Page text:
Analysis of muscle strength and bone structure in children with renal disease
- Cite this article as:
- Tenbrock, K., Kruppa, S., Mokov, E. et al. Pediatr Nephrol (2000) 14: 669. doi:10.1007/s004670000360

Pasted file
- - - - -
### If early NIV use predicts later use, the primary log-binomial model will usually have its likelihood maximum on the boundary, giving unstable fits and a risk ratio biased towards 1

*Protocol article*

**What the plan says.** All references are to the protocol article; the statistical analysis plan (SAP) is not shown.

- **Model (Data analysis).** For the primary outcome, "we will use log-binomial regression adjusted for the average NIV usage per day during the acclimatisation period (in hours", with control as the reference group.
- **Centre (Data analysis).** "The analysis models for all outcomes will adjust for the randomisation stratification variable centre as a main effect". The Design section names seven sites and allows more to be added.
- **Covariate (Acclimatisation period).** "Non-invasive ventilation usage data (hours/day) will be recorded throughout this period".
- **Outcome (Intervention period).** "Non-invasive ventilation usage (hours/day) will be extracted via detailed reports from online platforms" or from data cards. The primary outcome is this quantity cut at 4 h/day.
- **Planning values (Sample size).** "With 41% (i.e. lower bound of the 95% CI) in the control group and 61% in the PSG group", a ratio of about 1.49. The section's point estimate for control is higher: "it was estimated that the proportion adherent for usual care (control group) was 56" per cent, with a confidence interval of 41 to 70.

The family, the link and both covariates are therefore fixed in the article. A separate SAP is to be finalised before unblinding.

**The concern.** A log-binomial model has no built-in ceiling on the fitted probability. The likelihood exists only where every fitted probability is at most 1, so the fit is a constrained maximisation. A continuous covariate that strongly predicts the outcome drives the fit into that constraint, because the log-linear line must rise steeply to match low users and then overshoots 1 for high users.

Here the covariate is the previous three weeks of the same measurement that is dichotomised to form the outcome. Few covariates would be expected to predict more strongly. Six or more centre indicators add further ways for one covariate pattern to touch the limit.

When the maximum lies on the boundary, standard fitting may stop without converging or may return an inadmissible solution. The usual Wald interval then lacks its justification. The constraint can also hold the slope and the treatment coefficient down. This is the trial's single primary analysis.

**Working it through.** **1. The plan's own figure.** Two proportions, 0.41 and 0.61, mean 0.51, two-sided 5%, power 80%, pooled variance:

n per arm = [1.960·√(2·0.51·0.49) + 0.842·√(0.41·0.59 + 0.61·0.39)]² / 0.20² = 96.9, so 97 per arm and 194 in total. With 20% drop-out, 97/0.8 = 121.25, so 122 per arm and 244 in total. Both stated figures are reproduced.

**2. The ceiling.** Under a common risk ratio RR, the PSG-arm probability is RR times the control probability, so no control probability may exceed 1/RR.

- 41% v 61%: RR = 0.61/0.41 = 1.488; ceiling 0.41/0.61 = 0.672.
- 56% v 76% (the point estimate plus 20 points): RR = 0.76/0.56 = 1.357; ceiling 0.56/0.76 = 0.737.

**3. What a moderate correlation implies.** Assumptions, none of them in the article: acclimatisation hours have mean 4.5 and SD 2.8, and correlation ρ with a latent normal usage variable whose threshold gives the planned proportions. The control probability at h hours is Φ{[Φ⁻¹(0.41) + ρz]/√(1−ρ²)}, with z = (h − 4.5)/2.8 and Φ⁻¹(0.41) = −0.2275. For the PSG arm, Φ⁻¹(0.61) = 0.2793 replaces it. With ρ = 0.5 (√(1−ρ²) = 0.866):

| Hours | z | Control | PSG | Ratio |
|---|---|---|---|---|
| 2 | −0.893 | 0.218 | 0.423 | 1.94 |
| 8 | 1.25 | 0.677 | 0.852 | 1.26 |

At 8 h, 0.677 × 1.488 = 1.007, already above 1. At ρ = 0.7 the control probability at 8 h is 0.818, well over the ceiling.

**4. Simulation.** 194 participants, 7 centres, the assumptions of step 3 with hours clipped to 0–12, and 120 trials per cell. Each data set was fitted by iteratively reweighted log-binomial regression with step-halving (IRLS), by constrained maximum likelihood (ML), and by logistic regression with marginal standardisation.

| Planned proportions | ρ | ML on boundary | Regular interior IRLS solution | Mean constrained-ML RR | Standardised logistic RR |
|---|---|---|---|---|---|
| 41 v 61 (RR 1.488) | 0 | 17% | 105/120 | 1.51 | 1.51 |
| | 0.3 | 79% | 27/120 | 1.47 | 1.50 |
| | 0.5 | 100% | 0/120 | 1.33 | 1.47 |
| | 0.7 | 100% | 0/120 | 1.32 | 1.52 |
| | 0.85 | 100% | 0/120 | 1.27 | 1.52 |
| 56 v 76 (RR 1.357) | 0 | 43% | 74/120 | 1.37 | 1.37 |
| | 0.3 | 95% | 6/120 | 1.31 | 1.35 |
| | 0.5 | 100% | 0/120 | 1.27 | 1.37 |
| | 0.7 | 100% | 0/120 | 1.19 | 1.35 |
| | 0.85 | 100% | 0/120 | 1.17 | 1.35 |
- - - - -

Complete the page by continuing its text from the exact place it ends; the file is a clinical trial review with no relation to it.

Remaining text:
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Bone structure and muscular strength of 30 children with renal disease were investigated by peripheral computed tomography and grip strength. Sixteen children suffered from nephrotic syndrome (NS) and had previously been treated with corticosteroids. Fourteen children suffered from chronic renal failure (CRF) ranging from mild renal failure to end-stage renal disease. Six children had received kidney transplants and corticosteroids for immunosuppression. There was a significant decrease in grip strength of children with NS (SD –0.91± 1.5; P=0.042) and children with CRF (SD –1.38±1.4; P<0.001) compared with normal children. Furthermore, there was a significant correlation between cortical area and grip strength in all children with renal disease (r=0.92; P<0.0001). Trabecular bone mineral density did not correlate well with grip strength. These findings resemble results found in healthy children. Trabecular bone mineral density was significantly elevated in children with CRF compared with normal children (SD 1.14±1.4; P=0.008).Grip strength as a marker of muscle mass and cortical area as a marker of bone strength correlate well in children with renal disease, similar to the correlation in healthy children. Grip strength is significantly lower in children with NS and CRF compared with normal children. These data suggest that muscular impairment could be involved in renal osteopathy.